Associated Newspapers of Zimbabwe chief executive Samuel Sipepa Nkomo said workers at the Daily News were not likely to get any salaries after the government closed the paper down and police confiscated its 120 computers.
Nkomo said police had taken away the computers to prove in court that the paper and its sister weekly the Daily News on Sunday were breaking the law.
The papers were closed down on 12 September 2003 for operating without a licence. The newspaper group lost its case in court.
Journalists and other workers of ANZ were barred from entering the premises by the police who were manning the ANZ building.
Nkomo had filed papers seeking to bar police from seizing the company’s property and to be allowed to continue operating while the newspapers’ registration papers were under consideration.
Nkomo was being charged with running ANZ without a license for the past nine months.
Viewing cable 03HARARE1903, MEDIA REPORT “DAILY NEWS” UPDATE; HARARE
This record is a partial extract of the original cable. The full text of the original cable is not available.
UNCLAS HARARE 001903
DEPT FOR AF/PDPA FOR DALTON, MITCHELL AND SIMS
NSC FOR JENDAYI FRAZER
LONDON FOR GURNEY
PARIS FOR NEARY
NAIROBI FOR PFLAUMER
E.O. 12958: N/A
SUBJECT: MEDIA REPORT “DAILY NEWS” UPDATE; HARARE
¶1. Since the government of Zimbabwe outlawed the
Associated Newspapers of Zimbabwe on September 12, the
popular independent daily newspaper “The Daily News” has
not been appearing on the streets for five days. The
newspaper’s website has the message: “We apologize for the
inconvenience. The `Daily News’ will be back online as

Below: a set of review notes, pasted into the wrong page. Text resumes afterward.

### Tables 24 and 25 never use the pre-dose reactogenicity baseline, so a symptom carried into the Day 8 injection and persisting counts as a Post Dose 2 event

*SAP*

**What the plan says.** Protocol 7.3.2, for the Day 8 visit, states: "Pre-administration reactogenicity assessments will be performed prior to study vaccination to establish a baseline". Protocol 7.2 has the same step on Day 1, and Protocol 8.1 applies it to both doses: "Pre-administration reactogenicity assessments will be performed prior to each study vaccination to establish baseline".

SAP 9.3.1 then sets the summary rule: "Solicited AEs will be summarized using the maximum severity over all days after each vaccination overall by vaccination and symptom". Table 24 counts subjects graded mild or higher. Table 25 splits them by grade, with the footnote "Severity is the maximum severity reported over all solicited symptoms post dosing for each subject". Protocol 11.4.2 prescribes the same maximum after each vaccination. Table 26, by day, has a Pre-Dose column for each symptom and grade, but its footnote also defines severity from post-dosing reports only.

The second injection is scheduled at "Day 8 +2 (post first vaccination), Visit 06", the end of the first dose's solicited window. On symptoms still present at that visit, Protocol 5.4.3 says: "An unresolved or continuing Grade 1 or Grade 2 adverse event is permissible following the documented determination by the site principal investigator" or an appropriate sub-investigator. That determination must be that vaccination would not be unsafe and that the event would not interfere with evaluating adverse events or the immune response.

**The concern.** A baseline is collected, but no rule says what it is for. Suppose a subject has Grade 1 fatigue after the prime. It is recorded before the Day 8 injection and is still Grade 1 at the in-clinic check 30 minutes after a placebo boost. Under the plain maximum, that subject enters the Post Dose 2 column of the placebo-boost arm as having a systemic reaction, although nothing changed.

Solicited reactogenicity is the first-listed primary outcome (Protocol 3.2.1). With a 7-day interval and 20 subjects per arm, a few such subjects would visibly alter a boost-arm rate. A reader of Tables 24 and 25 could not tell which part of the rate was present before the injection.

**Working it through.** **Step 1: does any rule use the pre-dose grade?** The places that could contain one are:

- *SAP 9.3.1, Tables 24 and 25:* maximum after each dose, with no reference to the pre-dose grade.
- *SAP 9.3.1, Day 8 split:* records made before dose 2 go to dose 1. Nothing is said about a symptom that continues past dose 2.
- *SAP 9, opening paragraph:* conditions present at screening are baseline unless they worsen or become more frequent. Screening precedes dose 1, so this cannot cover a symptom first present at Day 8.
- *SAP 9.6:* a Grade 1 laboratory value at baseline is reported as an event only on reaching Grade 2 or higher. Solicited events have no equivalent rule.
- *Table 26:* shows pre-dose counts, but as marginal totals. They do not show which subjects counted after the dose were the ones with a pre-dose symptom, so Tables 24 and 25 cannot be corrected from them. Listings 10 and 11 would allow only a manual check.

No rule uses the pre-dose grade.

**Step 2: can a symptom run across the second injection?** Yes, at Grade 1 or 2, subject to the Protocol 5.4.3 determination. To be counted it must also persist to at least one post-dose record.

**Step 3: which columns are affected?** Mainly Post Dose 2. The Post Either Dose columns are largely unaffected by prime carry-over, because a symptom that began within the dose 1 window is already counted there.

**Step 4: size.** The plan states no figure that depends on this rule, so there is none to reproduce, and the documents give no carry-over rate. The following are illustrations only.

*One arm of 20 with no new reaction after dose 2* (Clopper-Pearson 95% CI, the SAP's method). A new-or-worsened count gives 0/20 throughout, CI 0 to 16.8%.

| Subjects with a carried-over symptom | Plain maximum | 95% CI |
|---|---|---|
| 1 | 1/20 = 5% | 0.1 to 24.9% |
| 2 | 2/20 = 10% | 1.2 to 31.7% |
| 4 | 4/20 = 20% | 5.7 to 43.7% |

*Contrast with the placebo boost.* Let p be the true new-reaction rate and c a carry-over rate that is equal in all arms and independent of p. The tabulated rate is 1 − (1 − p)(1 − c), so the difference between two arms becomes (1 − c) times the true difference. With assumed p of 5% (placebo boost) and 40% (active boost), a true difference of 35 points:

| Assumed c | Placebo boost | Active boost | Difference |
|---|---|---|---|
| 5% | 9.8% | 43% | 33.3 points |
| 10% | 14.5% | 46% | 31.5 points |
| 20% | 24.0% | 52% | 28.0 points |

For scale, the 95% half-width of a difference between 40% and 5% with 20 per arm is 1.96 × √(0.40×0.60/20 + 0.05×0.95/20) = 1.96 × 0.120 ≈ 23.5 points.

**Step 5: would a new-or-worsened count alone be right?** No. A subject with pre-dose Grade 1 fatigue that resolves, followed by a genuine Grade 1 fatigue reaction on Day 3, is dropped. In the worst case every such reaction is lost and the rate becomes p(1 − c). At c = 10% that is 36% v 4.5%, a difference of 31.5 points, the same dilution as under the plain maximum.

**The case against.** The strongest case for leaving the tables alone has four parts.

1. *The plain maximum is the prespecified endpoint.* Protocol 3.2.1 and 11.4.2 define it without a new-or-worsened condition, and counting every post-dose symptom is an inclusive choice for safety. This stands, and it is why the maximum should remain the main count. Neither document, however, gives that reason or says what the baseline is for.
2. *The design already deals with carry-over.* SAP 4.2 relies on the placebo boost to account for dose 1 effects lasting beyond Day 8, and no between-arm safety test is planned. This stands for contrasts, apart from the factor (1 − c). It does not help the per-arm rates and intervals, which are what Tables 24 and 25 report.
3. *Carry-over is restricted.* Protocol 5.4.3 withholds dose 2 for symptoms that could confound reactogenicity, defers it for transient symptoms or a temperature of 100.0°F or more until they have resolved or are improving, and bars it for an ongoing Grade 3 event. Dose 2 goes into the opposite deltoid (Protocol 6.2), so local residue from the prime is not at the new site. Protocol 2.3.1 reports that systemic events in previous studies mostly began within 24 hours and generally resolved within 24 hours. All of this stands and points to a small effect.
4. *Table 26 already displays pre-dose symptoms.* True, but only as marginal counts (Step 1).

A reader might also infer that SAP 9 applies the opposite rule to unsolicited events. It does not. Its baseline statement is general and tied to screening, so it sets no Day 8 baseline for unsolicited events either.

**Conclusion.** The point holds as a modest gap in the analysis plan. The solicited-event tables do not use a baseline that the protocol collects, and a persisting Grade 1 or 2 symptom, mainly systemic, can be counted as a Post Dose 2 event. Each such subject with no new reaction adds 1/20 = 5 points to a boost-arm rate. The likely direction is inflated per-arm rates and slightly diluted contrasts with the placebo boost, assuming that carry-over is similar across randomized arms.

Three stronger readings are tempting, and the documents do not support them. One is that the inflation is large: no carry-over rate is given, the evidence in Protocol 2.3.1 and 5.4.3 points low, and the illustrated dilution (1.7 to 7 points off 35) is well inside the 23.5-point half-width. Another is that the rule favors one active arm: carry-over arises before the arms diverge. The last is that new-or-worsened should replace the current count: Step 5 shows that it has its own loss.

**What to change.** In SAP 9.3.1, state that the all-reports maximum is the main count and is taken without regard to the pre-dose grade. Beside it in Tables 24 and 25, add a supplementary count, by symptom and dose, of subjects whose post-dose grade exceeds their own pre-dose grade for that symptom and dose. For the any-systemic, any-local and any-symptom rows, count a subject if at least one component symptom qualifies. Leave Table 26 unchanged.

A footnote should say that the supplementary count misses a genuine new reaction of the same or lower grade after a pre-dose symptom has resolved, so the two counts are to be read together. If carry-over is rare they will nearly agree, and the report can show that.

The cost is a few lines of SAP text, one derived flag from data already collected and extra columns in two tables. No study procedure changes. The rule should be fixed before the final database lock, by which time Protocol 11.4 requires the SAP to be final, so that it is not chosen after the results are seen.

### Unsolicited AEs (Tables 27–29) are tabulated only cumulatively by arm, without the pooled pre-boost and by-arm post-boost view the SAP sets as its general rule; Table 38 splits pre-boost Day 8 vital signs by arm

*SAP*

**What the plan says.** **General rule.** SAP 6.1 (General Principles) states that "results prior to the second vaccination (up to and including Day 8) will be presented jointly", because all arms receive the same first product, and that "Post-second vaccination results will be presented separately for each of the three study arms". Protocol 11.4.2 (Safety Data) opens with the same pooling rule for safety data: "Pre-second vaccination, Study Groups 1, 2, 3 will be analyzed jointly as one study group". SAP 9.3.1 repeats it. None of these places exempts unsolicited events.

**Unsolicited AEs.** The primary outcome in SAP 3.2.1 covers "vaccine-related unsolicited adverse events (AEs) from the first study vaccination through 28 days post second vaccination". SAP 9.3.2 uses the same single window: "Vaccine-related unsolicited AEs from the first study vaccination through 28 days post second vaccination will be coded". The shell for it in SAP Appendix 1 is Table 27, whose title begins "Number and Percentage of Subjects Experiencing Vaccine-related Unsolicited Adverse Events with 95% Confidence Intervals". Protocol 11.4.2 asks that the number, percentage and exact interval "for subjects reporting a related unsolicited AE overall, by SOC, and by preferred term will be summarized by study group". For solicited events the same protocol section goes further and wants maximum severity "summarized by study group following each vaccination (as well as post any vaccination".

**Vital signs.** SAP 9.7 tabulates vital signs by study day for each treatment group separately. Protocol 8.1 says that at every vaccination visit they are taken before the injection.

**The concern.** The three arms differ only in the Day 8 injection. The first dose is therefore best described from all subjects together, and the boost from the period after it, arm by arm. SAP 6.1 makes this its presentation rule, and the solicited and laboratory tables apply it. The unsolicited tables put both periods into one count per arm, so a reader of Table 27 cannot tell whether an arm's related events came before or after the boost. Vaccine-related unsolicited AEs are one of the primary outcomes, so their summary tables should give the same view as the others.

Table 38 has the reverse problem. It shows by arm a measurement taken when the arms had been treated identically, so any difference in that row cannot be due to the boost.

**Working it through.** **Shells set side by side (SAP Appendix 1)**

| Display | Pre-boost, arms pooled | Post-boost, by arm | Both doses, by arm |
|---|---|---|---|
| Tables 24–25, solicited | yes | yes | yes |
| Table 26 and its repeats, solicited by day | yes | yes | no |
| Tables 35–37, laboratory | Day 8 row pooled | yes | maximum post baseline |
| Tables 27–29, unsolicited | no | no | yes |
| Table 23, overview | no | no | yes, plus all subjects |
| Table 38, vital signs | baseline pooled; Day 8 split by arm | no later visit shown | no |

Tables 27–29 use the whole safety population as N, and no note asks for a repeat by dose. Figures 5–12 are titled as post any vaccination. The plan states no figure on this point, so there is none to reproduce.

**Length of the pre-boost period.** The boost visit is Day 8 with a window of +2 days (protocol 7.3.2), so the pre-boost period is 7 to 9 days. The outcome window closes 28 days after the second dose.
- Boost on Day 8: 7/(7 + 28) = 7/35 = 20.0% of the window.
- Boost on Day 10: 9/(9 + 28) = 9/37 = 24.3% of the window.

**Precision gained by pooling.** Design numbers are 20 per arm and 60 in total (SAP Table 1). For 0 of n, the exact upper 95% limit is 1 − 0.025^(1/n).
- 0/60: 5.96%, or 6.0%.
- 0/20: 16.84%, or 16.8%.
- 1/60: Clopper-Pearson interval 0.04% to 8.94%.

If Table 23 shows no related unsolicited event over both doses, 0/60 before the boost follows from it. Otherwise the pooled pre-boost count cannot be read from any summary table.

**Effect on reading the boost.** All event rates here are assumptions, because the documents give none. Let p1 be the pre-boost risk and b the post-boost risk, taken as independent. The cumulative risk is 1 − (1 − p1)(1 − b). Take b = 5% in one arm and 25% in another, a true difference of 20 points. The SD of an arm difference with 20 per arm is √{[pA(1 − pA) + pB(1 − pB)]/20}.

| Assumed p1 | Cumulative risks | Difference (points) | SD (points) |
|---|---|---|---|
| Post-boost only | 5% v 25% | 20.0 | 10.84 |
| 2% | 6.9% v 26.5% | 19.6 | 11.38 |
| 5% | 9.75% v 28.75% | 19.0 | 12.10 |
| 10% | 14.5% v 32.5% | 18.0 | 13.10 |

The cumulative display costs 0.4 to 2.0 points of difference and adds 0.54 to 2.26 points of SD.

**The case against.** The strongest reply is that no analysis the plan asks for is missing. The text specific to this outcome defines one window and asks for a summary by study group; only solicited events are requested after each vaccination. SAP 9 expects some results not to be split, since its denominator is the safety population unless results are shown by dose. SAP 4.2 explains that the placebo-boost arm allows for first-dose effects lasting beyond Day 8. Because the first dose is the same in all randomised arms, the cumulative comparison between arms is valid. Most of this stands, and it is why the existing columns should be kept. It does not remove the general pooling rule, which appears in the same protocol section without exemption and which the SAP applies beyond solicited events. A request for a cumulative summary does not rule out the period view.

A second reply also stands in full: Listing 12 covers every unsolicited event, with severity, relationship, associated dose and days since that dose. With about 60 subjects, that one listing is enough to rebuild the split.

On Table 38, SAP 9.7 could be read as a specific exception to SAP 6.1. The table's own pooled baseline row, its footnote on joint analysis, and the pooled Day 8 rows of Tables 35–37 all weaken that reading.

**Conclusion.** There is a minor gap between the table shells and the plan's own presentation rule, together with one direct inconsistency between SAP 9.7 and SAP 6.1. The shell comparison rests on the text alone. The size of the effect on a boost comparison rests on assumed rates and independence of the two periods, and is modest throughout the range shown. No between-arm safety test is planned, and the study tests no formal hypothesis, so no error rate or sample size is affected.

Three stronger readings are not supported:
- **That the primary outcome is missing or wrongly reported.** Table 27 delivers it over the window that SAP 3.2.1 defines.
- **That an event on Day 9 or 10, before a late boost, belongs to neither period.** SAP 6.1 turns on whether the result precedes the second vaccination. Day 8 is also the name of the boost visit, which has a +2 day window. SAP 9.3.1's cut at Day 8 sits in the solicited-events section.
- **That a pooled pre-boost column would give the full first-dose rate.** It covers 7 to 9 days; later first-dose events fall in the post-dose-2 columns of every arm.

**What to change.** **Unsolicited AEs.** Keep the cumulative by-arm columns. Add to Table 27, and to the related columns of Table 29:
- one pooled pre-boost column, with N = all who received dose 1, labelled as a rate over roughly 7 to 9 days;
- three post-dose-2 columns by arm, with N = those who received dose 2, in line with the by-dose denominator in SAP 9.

soon as possible. Please come back regularly for updates
¶2. Meanwhile, the government-controlled Media and
Information Commission (MIC) chaired by Dr. Tafataona
Mahoso remains mute over an urgent application to register
with the MIC submitted by the ANZ, publishers of “The Daily
News” and its sister weekly “The Daily News on Sunday”
which were shut by the GOZ on September 12 after ANZ lost a
court case in which the newspaper group was challenging the
legality of mandatory registration under the controversial
Access to Information and Protection of Privacy Act
(AIPPA). This development has cast a dark shadow over the
prospects of reopening soon.
¶3. According to press reports, police confiscated more
than 120 computers from the offices of “The Daily News” and
the “Daily News on Sunday” on Wednesday, September 17. ANZ
Chief Executive Officer Mr. Samuel Sipepa Nkomo said police
took away the computers so that they can prove in court
that the papers have been breaking the law.
¶4. Journalists and workers working for the ANZ may not
receive their salaries and wages for this month due to the
closure and disruption of business at the ANZ offices by
the police who are still manning the ANZ building and
barring workers from entering the building. A chamber
application has been filed by Nkomo, who is being charged
for running ANZ without a license for the past nine months,
in which he seeks to bar police from seizing the company’s
property and be allowed to continue operating while its
registration papers are under consideration.
¶5. Post regrets to advise that veteran journalist and
media consultant, Tarcey Munaku, has died. He participated
in the March 10 to May 1, 2001, “Partners for African
Leaders” exchange program hosted by the Indiana University.
Munaku joined the government-controlled daily newspaper in
the 1980s as a reporter and later joined the state-run news
agency ZIANA (Zimbabwe Inter-Africa News Agency) where he
rose to become Home Editor. He later joined “The Daily
News” when it was formed and was its Political Editor. At
the time of his death, Munaku had left “The Daily News” and
was doing media consultancy work for the Media Institute of